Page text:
The Bank of Japan on Tuesday eased its policy by boosting asset purchases and defined 1 percent consumer inflation as a near-term goal in response to growing calls for more action to help the economy mired in deflation and weighed down by a strong yen.
In a move that surprised markets, the central bank added 10 trillion yen (82 billion pound) to its asset buying and lending scheme, under which it buys government and private debt and lends cheap funds against various types of collateral. The entire increase amount will be for purchases of long-term government bonds, the BOJ said.
The BOJ also said it will set consumer inflation of 1 percent as its price goal for the time being, making a clearer commitment to end deflation than before when it defined the level as its understanding on long-term price stability.
Ten-year government bond futures jumped and the yen dipped as much as 0.4 percent in response to the central bank's decisions.
Pressure has been mounting in the past weeks on the BOJ to take bolder action and set a Federal Reserve-style explicit inflation target amid criticism from politicians that the central bank was not aggressive enough in its effort to pull the country out from prolonged deflation.
The Federal Reserve's decision to adopt an inflation target is clearly affecting the BOJ's thinking. The Fed's move has also given ruling and opposition lawmakers reason to pressure the BOJ into adopting an inflation target and easing policy further, said Seiji Adachi, senior economist at Deutsche Securities in Tokyo.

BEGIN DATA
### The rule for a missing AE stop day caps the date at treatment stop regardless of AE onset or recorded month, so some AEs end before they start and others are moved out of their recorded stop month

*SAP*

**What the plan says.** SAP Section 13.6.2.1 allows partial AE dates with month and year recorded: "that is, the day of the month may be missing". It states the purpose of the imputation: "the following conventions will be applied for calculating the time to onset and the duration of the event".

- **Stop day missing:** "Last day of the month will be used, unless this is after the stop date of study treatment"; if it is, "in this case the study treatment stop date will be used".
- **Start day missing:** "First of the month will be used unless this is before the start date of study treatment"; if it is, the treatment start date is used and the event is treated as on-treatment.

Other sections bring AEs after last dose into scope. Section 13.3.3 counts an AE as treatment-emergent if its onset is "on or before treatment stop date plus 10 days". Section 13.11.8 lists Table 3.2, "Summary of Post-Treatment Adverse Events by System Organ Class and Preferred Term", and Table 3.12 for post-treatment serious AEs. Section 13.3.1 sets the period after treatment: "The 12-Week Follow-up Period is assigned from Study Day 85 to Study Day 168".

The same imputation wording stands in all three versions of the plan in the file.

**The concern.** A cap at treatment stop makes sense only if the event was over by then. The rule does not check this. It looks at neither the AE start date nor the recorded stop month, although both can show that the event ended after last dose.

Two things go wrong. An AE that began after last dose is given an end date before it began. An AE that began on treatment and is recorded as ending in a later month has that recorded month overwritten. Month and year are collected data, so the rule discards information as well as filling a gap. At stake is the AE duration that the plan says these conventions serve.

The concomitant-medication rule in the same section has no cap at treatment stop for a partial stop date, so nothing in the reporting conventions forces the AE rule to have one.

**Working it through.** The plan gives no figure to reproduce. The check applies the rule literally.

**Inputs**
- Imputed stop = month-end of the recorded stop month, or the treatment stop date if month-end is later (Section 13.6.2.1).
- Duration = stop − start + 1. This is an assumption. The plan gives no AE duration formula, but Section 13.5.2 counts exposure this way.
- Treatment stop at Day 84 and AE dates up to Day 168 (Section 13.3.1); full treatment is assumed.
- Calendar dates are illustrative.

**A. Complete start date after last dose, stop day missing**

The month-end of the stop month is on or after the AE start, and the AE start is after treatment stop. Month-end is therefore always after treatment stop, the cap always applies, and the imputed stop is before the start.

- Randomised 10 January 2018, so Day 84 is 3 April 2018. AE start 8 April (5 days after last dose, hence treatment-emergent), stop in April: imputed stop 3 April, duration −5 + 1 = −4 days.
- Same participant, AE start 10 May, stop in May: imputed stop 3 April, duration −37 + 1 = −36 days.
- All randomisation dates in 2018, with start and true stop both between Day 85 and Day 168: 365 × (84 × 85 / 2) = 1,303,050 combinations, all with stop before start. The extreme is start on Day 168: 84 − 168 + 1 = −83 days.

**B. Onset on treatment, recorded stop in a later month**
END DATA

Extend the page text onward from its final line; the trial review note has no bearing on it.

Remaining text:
As widely expected, the BOJ left unchanged its key interest rate at a range of zero to 0.1 percent by a unanimous vote.
The BOJ has been under pressure for bolder action from politicians, who may face a snap election later this year, and the government worried the economy may not be robust enough to stomach tax increases proposed to fix stretched public finances.
BOJ Governor Masaaki Shirakawa was grilled in parliament last week by lawmakers threatening to revise the BOJ law to give the government more scope to intervene in monetary policy, while the economics minister urged the bank to explore ways to make its price commitment easier to understand.
The central bank has pledged to keep ultra-low interest rates until an end to deflation is in sight, and defined desirable long-term price growth as consumer inflation of 2 percent or lower with the median for the nine-member board at 1 percent.
It had described this as the board's understanding of desirable inflation rather than an explicit price target, for fear of having its hands tied on policy. But this has drawn criticism as too vague compared with the Fed's 2 percent inflation target announced last month.
(Additional reporting by Rie Ishiguro, Kaori Kaneko and Tetsushi Kajimoto; Editing by Tomasz Janowski)